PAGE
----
XNA Timing Bug

Update - 12/24/07: This issue has been fixed in XNA Game Studio 2.0.  Woo hoo!

While working on my game for Maker Faire (which you'll be able to download in about a month), I came across a timing bug on the Xbox 360 using XNA.  For an application that requires very accurate timing (millisecond precision), one can use the StopWatch object in .NET 2.0.  This was working quite well in my PC build, but on the Xbox 360 build, I would notice that time would drift with no explanation.  After digging around for a couple days and writing a simple sample to prove the point, I determined that the time value returned by the StopWatch object would drift by about 150ms/minute, which is considerable when precision within a few milliseconds is required (and considerable when it should be accurate to begin with).

I eventually found a workaround:  DateTime.UtcNow.Ticks is perfectly accurate on both platforms.  So a quick rewrite to use this property in all locations requiring accurate timing fixed everything quite nicely.

The item is bugged and confirmed as such by the XNA folks, sample code is sent to the XNA team and it will hopefully be fixed in a future version.  But, for now, if you're looking for accurate timing on the 360, DateTime.UtcNow.Ticks is your friend.

Update: After Chad's comment on CodeBetter.com, just wanted to clarify a few things...

  1. DateTime.UtcNow.Ticks may in fact not be precise on any given platform.  As stated below, sitting in a tight loop may not see the Ticks value increase for several milliseconds.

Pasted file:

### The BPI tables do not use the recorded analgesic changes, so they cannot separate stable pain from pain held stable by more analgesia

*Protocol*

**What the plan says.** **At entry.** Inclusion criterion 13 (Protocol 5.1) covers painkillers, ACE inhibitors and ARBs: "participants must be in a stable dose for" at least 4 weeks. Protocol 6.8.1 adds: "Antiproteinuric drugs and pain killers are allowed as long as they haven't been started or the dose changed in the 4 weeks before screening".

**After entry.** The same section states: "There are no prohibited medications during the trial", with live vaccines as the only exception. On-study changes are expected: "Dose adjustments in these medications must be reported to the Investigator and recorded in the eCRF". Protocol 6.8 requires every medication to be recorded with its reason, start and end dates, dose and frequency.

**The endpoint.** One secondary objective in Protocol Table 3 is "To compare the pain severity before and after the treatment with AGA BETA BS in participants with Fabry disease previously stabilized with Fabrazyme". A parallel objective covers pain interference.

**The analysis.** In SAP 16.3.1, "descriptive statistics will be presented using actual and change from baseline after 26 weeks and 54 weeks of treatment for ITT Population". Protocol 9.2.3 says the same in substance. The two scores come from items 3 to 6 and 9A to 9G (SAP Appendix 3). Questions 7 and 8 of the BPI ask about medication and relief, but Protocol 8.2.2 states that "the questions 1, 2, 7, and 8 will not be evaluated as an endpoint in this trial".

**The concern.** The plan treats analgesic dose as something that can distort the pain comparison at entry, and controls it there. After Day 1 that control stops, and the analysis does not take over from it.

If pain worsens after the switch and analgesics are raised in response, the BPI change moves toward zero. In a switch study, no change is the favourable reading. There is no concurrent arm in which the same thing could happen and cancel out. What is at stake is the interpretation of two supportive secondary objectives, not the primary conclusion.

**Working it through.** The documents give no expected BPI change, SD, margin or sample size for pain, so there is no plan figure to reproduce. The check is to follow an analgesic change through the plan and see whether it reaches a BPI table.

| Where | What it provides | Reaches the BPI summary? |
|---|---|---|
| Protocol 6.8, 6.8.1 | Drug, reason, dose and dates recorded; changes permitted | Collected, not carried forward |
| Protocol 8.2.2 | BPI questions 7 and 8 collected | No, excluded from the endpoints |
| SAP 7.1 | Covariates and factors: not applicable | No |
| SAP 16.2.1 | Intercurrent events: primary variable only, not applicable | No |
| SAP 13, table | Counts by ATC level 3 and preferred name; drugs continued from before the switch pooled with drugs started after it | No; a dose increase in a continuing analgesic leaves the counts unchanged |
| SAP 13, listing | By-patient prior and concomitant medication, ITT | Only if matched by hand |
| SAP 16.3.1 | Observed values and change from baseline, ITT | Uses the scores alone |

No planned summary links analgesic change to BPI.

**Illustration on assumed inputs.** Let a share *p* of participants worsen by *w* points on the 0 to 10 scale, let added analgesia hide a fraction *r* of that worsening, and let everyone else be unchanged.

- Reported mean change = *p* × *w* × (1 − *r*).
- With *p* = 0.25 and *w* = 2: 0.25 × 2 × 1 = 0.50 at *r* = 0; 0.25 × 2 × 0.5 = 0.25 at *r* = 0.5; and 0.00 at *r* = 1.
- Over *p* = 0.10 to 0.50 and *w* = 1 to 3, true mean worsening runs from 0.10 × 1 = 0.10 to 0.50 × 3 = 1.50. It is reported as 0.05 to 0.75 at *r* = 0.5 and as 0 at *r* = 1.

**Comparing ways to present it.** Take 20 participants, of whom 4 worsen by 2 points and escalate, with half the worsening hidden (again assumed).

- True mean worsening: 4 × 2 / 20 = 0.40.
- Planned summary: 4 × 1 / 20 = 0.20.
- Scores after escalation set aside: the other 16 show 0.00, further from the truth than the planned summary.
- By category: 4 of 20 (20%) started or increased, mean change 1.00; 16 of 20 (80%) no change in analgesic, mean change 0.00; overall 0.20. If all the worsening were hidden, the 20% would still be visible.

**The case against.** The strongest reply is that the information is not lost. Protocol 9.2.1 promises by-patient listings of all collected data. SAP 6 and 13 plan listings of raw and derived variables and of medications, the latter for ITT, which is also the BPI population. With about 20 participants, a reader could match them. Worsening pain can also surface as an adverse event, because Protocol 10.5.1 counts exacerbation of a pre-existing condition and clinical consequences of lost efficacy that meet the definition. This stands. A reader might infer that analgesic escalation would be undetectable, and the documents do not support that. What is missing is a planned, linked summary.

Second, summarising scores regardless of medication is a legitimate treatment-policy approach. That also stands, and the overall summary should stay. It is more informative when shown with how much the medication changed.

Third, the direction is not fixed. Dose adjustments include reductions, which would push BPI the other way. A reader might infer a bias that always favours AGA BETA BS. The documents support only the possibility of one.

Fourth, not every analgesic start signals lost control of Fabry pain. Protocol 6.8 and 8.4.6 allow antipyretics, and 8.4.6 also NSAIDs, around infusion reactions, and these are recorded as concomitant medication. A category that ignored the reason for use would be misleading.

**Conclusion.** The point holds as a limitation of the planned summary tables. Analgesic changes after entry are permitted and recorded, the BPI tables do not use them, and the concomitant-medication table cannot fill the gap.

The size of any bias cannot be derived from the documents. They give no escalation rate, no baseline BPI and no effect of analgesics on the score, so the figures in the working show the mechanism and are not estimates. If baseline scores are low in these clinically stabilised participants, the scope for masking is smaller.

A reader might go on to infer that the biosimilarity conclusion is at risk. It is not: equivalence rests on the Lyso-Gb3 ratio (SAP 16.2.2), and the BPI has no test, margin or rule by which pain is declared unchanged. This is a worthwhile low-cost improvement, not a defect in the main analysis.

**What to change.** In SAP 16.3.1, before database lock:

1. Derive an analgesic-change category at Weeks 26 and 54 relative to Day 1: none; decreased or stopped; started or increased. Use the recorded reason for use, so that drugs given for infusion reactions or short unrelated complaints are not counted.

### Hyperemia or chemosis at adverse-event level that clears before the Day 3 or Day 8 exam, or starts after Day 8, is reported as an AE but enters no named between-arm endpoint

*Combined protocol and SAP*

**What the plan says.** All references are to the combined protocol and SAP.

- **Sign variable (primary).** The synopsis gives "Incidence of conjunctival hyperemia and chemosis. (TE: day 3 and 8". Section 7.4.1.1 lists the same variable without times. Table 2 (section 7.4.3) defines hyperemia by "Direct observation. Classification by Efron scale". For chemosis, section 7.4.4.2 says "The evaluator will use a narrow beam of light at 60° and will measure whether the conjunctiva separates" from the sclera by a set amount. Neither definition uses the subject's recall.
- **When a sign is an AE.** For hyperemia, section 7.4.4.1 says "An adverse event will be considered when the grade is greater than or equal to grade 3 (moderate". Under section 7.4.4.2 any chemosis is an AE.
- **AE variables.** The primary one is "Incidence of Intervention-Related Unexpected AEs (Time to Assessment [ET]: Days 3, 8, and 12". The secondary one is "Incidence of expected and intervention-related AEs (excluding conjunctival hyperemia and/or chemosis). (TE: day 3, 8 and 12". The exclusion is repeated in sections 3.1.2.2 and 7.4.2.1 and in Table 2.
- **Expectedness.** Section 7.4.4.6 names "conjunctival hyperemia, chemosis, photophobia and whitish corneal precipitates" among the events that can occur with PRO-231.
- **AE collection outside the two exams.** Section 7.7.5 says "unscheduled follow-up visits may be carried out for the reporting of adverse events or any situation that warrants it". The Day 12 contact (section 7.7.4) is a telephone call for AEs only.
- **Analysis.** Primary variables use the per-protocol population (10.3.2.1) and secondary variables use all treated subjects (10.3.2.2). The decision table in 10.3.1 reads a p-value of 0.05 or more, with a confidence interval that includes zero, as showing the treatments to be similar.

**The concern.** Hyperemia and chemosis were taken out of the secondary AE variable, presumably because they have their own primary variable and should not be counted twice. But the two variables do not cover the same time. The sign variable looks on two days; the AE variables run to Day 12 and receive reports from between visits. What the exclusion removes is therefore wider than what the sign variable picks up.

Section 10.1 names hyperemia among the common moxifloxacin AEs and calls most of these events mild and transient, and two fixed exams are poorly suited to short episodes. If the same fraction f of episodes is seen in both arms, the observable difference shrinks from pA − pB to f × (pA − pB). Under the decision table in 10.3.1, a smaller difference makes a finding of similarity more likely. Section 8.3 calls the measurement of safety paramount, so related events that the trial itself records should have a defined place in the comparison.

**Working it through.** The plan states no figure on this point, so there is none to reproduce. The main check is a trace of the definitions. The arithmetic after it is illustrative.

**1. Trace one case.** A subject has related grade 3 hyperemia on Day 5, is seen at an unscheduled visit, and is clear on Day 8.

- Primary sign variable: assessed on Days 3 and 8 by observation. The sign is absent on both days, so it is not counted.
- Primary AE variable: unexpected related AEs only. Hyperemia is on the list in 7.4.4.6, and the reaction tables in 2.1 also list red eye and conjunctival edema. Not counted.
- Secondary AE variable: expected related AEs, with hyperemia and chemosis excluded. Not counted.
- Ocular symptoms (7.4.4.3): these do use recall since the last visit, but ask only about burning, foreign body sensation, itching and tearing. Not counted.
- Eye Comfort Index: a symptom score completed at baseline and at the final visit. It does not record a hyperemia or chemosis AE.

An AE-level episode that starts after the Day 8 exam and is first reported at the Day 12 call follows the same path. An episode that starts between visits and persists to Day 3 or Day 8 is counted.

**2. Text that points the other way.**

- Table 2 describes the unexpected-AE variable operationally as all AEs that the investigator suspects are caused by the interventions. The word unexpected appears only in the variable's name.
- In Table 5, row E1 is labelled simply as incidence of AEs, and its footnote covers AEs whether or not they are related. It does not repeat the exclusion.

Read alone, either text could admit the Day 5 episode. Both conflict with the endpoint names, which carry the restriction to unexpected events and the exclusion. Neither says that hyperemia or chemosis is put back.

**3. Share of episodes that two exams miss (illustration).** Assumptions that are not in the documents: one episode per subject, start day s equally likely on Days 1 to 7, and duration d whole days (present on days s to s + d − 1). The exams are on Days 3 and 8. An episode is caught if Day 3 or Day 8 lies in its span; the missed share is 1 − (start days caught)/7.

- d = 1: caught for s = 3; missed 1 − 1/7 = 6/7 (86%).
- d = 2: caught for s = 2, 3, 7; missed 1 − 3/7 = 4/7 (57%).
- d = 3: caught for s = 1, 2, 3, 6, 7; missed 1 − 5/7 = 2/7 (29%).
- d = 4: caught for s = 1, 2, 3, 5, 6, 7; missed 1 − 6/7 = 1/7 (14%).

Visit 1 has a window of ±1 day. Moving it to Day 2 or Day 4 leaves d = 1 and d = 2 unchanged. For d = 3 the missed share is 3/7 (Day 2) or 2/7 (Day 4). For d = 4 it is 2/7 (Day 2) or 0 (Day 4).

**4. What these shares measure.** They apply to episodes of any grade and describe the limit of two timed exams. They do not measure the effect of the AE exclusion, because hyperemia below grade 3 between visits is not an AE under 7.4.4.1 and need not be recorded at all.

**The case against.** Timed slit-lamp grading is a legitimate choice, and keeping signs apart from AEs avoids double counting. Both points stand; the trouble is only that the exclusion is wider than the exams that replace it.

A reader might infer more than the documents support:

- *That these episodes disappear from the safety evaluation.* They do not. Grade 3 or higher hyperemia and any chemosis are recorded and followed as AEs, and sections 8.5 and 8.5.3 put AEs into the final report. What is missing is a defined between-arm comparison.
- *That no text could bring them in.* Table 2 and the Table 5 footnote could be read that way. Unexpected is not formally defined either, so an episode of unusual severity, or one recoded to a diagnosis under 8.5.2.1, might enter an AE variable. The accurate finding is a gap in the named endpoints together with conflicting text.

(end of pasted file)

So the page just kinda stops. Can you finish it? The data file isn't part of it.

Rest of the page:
2. StopWatch internally actually uses DateTime.UtcNow.Ticks if the QueryPerformanceCounter doesn't give back the results the StopWatch wants (precision information).  On the 360 side of things, QPC does return the valid information to the StopWatch so QPC is what gets used.
  3. The issue above is not one of precision, it's one of accuracy.  The length of a millisecond on the 360 according to StopWatch/QPC is just plain wrong.  Updates to the StopWatch value are certainly quite fast (millisecond precision) yet over time, comparing the time to "wall time" or DateTime.UtcNow.Ticks shows that the StopWatch runs slower than real-world time by about 150ms per minute.  It never catches up and in fact, just drifts further and further behind.  After about 10 minutes, StopWatch is one second in the past.  But again, only on the 360.  On the tested PCs, there was a drift of only 2 or 3 milliseconds in that same ten minute timeframe.